Add the Z71 Off Road package and you get specialized springs and shock absorbers, upgraded 18-inch off-road tires, front recovery hooks, a skid plate and a high-capacity air cleaner. The Z71 looks different, too, thanks to large color-keyed wheel flares, an aggressive front fascia and chrome assist steps.

Depending on the trim level, other stand-alone or packaged options include a navigation system, power running boards, 20-inch wheels, a rearview camera, a rear-seat DVD entertainment system and a sunroof. An integrated trailer-brake controller and a heavy-duty trailer package are also available.

Performance & mpg

The 2010 Chevrolet Avalanche is available with either two-wheel drive (2WD) or four-wheel drive (4WD). The standard setup for 4WD models this year is a single-speed transfer case; a more traditional two-speed transfer case (with low-range gearing) is optional.

All 2010 Avalanche models come standard with a 5.3-liter V8 putting out 320 horsepower and 335 pound-feet of torque, driven through a six-speed automatic transmission. A properly equipped 2WD Avalanche can tow up to 8,100 pounds. EPA-estimated fuel economy for 2010 is 15 mpg city/21 mpg highway and 16 mpg combined for 2WD versions.


Standard Avalanche safety equipment includes antilock disc brakes, stability control, GM's OnStar emergency communications system and a full-length side curtain airbag system with a rollover sensor. In government crash tests, the Avalanche earned a top five-star rating in all front- and side-impact tests.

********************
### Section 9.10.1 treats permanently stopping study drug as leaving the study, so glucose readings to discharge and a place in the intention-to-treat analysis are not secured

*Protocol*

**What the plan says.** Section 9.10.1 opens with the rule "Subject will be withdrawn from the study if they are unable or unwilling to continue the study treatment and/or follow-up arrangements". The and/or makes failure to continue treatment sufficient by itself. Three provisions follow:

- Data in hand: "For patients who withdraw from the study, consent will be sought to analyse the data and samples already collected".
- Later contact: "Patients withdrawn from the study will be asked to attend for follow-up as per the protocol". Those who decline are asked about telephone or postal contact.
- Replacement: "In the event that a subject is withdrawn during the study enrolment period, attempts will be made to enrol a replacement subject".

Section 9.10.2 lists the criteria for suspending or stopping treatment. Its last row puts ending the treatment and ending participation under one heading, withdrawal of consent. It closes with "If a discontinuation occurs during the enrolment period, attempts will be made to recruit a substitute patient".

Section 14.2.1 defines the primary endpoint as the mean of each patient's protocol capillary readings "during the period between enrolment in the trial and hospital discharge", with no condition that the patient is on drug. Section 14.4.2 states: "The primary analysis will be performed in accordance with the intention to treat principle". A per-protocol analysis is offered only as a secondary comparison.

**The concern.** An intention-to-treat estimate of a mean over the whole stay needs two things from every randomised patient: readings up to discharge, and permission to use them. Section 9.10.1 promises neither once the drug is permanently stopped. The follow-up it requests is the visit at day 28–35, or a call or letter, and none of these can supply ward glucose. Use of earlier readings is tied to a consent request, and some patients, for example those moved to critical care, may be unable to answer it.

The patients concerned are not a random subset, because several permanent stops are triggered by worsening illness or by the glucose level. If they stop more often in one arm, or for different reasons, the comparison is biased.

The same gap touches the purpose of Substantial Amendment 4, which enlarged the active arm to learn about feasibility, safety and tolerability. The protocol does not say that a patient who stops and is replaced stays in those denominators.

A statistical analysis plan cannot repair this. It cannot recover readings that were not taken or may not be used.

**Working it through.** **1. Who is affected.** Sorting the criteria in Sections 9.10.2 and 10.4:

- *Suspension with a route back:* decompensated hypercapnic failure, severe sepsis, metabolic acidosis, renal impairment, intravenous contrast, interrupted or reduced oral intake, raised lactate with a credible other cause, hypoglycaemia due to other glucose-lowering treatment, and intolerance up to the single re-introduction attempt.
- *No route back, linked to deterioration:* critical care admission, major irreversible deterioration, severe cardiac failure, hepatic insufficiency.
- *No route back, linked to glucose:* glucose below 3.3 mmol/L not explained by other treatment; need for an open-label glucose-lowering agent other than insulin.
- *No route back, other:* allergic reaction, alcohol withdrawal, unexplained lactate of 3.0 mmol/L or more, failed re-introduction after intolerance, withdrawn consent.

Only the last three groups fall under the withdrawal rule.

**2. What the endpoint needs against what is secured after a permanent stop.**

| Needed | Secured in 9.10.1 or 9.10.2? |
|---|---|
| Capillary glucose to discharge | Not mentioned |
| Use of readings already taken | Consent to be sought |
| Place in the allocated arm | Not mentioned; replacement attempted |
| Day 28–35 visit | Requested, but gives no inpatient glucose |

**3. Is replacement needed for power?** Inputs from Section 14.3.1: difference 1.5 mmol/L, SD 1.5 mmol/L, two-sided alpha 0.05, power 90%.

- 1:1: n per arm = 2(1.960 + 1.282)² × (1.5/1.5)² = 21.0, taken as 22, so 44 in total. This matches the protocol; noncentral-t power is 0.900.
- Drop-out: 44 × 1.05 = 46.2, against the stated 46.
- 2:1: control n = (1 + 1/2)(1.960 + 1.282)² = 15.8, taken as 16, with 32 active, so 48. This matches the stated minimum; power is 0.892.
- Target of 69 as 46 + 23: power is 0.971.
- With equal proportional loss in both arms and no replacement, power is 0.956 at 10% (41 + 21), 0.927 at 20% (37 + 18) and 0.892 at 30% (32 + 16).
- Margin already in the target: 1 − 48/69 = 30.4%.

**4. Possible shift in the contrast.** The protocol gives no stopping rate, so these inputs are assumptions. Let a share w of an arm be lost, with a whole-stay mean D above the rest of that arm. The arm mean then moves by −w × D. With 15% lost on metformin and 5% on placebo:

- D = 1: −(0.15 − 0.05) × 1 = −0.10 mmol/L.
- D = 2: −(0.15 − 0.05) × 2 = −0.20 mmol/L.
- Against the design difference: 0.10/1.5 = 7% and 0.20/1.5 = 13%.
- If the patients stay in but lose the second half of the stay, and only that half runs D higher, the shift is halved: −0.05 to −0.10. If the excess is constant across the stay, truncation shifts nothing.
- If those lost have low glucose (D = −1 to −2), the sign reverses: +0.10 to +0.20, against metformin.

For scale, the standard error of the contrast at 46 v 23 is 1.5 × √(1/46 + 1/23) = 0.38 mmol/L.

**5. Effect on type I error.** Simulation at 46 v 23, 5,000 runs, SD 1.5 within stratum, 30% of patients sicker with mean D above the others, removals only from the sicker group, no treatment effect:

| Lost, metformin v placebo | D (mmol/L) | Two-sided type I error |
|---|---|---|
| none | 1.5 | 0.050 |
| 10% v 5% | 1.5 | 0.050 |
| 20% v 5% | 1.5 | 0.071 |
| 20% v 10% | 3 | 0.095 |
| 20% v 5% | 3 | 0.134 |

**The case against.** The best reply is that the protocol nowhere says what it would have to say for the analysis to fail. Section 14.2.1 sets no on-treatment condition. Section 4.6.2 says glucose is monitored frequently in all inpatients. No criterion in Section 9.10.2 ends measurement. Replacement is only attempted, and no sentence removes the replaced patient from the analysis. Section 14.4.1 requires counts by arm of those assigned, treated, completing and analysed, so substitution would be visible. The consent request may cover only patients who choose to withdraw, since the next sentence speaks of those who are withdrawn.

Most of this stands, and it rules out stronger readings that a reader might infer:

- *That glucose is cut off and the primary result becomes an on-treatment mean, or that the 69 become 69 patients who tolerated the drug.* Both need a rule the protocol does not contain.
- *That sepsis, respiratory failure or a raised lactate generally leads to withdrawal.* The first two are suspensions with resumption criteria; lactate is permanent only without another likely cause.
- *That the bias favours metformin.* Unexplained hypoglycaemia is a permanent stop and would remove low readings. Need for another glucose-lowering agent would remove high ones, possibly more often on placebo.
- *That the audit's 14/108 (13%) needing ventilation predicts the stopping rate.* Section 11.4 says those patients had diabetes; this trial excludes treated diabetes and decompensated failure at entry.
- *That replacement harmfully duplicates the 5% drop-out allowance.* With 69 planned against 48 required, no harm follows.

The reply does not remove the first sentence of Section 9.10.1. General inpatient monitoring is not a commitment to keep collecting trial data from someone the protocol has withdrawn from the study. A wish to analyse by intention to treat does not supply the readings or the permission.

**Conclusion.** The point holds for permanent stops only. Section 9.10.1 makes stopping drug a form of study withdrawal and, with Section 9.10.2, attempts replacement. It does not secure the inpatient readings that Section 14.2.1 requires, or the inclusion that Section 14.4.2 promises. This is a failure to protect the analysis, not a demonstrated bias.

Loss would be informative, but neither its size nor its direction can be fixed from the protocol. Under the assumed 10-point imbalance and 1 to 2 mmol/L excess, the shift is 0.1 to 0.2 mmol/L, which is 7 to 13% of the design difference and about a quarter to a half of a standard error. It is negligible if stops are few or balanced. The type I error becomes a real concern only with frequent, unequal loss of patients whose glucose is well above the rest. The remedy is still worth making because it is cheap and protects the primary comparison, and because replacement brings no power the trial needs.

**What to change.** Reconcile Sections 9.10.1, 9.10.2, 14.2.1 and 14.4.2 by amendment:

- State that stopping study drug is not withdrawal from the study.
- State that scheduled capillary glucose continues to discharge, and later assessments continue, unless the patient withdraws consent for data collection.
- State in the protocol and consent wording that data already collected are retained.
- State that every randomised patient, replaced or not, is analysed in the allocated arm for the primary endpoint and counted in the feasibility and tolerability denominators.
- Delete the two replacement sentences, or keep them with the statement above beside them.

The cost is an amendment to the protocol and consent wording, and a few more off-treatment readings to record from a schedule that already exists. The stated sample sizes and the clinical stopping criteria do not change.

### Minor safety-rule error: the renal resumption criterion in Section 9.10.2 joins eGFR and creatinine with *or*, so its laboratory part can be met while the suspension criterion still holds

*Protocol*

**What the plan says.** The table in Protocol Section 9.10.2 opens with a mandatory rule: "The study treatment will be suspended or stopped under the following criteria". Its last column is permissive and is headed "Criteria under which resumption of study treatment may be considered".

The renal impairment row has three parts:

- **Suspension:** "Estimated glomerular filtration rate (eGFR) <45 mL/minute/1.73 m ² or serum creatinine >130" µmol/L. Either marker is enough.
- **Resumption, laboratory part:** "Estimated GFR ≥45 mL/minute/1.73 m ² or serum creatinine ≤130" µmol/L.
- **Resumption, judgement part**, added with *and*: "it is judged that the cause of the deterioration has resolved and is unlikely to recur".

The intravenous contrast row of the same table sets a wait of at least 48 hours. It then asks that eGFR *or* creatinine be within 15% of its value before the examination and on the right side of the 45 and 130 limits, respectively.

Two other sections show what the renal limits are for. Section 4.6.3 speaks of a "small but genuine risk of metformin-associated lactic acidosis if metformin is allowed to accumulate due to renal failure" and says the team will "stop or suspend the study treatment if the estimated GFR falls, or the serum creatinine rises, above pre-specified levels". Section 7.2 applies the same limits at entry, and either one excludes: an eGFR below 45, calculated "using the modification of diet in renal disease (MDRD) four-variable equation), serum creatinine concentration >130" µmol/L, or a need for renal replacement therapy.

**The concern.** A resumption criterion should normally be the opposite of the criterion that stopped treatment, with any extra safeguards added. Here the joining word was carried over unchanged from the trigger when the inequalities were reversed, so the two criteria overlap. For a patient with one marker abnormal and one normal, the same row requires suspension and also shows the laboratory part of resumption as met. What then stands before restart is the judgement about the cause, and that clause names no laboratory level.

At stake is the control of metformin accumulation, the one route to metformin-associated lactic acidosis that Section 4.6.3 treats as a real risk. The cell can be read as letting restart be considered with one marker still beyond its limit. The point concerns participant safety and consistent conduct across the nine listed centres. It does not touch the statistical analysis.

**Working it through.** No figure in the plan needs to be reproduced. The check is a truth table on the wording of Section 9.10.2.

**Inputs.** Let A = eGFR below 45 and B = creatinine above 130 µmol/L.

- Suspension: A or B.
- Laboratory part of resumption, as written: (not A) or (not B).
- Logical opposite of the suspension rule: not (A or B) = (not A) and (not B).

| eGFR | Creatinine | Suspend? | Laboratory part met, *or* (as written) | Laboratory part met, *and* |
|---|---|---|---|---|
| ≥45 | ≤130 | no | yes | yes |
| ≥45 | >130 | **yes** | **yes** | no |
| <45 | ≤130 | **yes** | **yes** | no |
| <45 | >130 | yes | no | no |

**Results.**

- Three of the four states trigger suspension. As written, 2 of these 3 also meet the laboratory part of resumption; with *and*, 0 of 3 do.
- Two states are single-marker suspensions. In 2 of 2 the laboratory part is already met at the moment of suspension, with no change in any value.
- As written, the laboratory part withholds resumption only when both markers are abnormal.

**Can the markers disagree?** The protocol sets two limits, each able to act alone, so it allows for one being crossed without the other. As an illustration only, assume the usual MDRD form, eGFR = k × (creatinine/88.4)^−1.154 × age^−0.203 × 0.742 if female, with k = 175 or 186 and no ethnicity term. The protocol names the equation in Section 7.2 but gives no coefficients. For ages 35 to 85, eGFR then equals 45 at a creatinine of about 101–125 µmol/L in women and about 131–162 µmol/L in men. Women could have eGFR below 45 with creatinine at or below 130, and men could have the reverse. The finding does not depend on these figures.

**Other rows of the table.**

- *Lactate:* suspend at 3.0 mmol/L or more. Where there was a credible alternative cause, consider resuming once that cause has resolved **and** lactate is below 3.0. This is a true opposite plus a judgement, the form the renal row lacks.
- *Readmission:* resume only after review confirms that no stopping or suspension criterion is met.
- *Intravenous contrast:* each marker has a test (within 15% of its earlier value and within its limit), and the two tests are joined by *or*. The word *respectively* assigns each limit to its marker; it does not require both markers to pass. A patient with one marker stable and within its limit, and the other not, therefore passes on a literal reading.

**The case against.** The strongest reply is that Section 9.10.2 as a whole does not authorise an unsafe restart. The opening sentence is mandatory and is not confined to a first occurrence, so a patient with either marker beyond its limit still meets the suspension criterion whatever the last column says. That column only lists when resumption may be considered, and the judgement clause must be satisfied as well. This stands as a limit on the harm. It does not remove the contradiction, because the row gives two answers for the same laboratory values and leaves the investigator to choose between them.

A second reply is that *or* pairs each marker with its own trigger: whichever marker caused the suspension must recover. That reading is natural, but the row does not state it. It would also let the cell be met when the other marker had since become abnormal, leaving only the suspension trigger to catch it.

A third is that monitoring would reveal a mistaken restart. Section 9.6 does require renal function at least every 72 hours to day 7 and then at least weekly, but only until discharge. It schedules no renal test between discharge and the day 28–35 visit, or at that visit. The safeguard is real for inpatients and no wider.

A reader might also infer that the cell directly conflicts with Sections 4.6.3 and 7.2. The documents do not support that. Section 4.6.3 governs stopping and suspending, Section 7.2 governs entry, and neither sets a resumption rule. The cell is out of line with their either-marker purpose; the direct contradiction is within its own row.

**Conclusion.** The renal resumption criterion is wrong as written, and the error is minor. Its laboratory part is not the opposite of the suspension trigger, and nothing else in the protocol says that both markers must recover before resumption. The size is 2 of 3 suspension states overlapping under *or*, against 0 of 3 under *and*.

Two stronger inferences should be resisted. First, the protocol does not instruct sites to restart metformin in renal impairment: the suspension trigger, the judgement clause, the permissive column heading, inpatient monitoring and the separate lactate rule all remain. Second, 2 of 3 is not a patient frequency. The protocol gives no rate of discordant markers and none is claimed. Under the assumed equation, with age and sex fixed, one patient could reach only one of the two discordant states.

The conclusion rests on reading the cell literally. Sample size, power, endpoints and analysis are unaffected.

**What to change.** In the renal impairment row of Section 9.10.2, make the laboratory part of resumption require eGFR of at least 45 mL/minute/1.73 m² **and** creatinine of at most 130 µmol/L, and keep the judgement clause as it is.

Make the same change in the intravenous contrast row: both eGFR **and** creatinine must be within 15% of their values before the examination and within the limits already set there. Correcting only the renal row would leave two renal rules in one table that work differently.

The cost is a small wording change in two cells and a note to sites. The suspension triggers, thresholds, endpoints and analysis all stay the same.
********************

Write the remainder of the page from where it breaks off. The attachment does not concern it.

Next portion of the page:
With no cargo and just a driver in the cabin, the 2010 Chevrolet Avalanche offers acceleration that's quicker than its considerable size would suggest. The steering is light but accurate, and the Avalanche is competent around corners. Thanks to its SUV-like body, the Avalanche is a bit smoother and quieter on the road than a traditional pickup, but its large size and considerable blind spots can make it difficult to maneuver in parking lots.


As is the case with the related Silverado pickup, the Avalanche's cabin boasts solid fit and finish and a logical layout of controls. With bucket seats, the Avalanche seats five, but it can carry up to six passengers when equipped with the split-bench front seat.

With the midgate up, the Avalanche's cargo bed is 5-feet-3-inches long; drop the midgate and slide the rear seats forward and the bed grows to over 8 feet. Configuring the midgate is simple and easy. Additional storage opportunities are to be found via removal of the cargo covers and utilization of the cargo box's outside compartments.

Edmunds expert review process

This review was written by a member of Edmunds' editorial team of expert car reviewers. Our team drives every car you can buy. We put the vehicles through rigorous testing, evaluating how they drive and comparing them in detail to their competitors.

We're also regular people like you, so we pay attention to all the different ways people use their cars every day. We want to know if there's enough room for our families and our weekend gear and whether or not our favorite drink fits in the cupholder. Our editors want to help you make the best decision on a car that fits your life.